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Narrative Skills in Primary School Children with Autism in Relation to Language and Nonverbal Temporal Sequencing

Journal article
Authors Emilia Carlsson
Jakob Åsberg Johnels
Christopher Gillberg
Carmela Miniscalco
Published in Journal of Psycholinguistic Research
Volume 49
Pages 475-489
ISSN 0090-6905
Publication year 2020
Published at Institute of Neuroscience and Physiology
Gillberg Neuropsychiatry Centre
Pages 475-489
Language en
Links dx.doi.org/10.1007/s10936-020-09703...
Keywords Narrative skills, Autism, Children, Language skills, Nonverbal temporal, sequencing, spectrum disorders, story, comprehension, preschoolers, coherence, ability, Linguistics, Psychology
Subject categories Psychiatry, Psychology

Abstract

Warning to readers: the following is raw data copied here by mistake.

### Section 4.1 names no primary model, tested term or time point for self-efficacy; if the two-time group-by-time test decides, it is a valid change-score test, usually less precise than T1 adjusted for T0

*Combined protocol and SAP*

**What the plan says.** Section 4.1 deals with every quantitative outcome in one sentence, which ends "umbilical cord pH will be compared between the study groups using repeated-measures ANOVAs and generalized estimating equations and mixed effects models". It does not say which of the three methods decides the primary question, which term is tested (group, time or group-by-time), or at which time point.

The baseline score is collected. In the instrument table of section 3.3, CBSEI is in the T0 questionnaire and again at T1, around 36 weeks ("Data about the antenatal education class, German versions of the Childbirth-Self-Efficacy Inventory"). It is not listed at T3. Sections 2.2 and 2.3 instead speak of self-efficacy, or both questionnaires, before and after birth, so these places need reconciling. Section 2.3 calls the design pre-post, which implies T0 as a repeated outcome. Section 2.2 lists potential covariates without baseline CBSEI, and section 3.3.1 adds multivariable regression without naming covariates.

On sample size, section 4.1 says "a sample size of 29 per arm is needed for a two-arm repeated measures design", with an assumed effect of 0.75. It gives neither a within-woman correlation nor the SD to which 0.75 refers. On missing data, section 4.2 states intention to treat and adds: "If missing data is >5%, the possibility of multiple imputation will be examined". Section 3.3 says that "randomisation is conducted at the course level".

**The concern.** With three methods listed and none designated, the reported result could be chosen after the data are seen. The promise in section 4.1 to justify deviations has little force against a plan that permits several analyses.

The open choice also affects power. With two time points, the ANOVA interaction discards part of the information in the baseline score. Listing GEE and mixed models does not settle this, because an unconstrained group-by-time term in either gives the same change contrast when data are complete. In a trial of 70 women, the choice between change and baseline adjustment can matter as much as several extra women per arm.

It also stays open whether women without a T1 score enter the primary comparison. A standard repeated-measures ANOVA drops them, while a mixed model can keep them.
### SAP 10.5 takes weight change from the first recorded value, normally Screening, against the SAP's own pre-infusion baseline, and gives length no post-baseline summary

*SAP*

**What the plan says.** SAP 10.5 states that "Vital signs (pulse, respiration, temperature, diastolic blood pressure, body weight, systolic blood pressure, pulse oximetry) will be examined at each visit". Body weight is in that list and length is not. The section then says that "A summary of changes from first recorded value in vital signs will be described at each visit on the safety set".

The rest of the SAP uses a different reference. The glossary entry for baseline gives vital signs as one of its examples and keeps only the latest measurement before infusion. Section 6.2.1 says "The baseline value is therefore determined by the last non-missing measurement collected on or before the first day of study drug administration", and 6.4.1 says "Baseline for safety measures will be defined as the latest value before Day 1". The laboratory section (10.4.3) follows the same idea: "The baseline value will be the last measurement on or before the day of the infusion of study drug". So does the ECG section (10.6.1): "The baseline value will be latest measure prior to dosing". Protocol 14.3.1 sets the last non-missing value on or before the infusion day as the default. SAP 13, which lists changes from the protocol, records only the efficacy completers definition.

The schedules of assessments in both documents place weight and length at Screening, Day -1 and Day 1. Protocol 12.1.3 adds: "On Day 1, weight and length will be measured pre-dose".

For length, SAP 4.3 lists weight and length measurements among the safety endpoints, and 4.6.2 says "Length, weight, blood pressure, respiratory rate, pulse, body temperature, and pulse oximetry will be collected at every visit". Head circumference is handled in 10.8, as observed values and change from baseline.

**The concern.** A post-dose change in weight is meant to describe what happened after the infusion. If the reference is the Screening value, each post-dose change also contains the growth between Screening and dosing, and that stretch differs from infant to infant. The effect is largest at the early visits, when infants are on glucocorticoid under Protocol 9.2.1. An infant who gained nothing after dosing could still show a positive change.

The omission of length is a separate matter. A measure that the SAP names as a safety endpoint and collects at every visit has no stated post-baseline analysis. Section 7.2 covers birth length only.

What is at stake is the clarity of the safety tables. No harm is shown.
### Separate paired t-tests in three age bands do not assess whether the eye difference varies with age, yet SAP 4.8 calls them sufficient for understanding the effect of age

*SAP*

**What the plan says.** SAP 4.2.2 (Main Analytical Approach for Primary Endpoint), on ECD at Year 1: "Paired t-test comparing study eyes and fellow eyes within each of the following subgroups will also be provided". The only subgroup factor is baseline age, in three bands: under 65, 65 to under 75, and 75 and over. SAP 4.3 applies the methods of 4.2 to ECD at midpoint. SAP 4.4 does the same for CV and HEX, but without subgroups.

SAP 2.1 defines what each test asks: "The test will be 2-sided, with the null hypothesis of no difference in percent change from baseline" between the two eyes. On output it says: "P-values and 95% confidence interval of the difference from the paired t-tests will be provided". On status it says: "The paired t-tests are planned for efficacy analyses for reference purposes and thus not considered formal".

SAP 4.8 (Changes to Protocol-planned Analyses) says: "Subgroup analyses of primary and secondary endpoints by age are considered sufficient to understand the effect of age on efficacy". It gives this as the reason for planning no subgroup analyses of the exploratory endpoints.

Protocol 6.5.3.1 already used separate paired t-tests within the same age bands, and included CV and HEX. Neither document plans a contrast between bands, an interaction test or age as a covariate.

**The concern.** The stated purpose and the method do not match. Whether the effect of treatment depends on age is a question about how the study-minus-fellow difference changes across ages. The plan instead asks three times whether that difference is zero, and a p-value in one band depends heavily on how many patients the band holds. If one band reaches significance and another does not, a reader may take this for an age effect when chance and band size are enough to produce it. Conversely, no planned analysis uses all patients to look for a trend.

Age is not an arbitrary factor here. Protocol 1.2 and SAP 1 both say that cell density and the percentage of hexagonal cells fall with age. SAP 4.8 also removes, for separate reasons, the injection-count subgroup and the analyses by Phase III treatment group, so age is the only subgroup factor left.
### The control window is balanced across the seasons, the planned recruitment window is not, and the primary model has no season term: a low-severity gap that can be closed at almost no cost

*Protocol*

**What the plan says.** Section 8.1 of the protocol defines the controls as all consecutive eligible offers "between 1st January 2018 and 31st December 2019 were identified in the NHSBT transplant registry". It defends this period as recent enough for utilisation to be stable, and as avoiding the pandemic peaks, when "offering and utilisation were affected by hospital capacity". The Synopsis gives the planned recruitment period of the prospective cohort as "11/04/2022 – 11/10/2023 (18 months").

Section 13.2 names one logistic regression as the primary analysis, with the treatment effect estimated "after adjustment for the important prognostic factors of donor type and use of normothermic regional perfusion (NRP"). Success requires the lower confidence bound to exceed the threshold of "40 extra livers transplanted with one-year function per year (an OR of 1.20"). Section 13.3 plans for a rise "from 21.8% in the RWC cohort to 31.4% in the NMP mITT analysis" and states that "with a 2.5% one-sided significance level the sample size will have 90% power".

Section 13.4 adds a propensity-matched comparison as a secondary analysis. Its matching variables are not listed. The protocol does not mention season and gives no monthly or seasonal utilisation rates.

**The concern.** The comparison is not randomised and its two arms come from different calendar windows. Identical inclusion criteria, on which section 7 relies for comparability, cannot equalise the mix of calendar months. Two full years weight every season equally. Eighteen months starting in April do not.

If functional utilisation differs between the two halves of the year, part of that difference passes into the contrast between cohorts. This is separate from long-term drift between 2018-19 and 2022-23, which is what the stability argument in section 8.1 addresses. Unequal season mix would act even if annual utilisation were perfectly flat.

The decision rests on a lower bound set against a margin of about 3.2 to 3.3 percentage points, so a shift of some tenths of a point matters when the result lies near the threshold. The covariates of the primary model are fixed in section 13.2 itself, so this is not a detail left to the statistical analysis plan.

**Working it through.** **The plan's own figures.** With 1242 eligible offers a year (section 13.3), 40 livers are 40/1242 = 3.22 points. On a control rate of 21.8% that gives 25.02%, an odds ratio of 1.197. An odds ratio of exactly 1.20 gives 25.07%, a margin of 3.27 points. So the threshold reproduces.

Recent research has suggested that temporal sequencing of narrative events might be a domain-general ability that underlies oral narrative capacities. The current study investigated this issue in a group of children with known pragmatic and narrative difficulties, namely Autism Spectrum Disorder (ASD). We hypothesized (1) that children with ASD (n = 45) would retell narratives of poorer quality than both chronological age-matched (CAM) children and younger children matched on sentence-level language skills (LM), and (2) that nonverbal temporal sequencing skills would uniquely predict individual differences in oral narrative performance in children with ASD. The results show that children with ASD performed poorer on all measures of oral narrative quality compared with the CAM group, and on eight of ten measures compared with the LM group. Thus, our first hypothesis was confirmed, suggesting that narrative difficulties in ASD cannot be fully explained by impaired language. The second hypothesis was only partly confirmed: nonverbal temporal sequencing explained significant or marginally significant variance in some, but not all, aspects of oral narrative performance of children with ASD. These results are discussed from theoretical and clinical/educational perspectives, in relation to the heterogeneity of language skills in ASD and to domain-general features of narrative processing.

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